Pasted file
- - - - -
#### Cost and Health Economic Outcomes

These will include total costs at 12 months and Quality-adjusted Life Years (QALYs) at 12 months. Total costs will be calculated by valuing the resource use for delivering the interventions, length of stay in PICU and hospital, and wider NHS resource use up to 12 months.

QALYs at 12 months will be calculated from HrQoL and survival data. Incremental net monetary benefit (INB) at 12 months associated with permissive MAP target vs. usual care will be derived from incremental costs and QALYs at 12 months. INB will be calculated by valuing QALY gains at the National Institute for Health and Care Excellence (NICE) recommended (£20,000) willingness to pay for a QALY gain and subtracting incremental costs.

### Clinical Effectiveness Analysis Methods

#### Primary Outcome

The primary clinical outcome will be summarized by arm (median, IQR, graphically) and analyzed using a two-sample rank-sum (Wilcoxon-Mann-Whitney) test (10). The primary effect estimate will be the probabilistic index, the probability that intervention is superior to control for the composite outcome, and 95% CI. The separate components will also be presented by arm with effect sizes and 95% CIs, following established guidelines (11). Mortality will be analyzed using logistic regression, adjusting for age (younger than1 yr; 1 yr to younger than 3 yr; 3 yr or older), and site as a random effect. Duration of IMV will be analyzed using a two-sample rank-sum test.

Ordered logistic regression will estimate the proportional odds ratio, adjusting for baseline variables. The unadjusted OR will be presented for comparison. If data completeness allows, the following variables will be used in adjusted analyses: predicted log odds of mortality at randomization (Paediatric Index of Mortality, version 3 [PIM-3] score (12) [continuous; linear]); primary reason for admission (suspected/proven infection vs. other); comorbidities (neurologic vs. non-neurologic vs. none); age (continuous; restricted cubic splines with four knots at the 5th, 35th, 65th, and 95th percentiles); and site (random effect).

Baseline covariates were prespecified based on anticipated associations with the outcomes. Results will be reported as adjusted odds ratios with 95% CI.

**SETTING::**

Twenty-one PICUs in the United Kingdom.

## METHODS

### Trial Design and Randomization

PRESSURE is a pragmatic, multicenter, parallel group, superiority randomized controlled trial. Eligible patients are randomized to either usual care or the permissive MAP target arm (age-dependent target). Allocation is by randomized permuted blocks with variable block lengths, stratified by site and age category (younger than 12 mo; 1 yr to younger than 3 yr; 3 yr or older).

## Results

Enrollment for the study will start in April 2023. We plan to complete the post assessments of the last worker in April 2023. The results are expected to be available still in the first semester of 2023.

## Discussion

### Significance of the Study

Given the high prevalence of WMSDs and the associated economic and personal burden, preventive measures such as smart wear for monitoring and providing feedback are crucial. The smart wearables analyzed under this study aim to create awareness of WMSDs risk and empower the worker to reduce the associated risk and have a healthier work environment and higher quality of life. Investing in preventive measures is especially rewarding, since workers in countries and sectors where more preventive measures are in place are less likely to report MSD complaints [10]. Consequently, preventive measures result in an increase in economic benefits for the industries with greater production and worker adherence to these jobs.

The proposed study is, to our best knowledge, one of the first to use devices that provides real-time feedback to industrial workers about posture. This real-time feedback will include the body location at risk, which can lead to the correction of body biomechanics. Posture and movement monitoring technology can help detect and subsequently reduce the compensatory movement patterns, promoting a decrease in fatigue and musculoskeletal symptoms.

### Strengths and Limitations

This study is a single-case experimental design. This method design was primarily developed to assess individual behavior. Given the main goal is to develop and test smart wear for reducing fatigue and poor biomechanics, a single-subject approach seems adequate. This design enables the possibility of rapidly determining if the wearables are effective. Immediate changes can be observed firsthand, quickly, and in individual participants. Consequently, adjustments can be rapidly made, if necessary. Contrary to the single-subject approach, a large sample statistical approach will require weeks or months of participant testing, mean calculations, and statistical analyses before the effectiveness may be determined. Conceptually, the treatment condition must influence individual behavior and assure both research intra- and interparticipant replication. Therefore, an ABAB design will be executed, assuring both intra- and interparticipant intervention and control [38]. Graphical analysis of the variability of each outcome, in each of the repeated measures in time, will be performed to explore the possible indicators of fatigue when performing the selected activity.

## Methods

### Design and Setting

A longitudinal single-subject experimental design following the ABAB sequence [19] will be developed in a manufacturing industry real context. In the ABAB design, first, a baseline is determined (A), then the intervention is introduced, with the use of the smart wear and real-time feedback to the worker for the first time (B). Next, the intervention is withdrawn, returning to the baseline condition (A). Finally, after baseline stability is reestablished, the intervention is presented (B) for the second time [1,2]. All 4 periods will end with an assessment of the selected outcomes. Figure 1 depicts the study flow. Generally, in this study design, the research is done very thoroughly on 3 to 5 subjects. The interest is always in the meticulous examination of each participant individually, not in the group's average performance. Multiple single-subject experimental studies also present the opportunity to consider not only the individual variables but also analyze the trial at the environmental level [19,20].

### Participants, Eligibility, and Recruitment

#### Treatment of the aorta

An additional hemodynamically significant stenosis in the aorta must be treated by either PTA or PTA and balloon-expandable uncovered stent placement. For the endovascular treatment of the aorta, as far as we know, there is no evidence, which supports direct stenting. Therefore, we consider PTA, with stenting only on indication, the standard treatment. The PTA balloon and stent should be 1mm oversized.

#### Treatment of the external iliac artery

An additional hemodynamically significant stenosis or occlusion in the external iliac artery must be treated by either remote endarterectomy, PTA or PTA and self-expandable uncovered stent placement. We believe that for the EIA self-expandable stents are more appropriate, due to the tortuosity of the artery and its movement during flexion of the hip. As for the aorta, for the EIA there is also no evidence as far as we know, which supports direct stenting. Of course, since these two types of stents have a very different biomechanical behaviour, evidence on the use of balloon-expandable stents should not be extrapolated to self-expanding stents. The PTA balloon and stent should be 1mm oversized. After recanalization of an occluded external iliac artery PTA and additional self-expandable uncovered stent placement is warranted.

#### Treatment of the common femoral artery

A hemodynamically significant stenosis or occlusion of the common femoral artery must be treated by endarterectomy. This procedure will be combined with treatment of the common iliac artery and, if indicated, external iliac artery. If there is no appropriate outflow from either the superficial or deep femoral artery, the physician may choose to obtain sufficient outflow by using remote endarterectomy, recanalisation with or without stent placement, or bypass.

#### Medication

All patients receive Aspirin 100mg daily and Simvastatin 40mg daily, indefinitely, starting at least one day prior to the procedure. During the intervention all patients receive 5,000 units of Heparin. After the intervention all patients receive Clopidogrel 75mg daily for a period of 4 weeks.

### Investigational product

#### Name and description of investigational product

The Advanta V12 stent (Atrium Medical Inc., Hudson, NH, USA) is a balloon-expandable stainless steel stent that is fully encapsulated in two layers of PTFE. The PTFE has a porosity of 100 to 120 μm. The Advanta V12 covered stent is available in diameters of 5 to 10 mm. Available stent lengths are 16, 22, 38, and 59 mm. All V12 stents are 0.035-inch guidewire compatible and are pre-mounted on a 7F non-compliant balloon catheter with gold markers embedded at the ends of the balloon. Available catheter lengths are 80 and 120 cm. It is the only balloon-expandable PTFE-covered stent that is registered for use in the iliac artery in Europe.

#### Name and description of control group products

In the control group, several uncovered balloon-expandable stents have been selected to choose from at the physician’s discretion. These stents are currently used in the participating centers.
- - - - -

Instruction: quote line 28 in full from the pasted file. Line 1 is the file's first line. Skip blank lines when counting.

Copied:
#### Treatment of the external iliac artery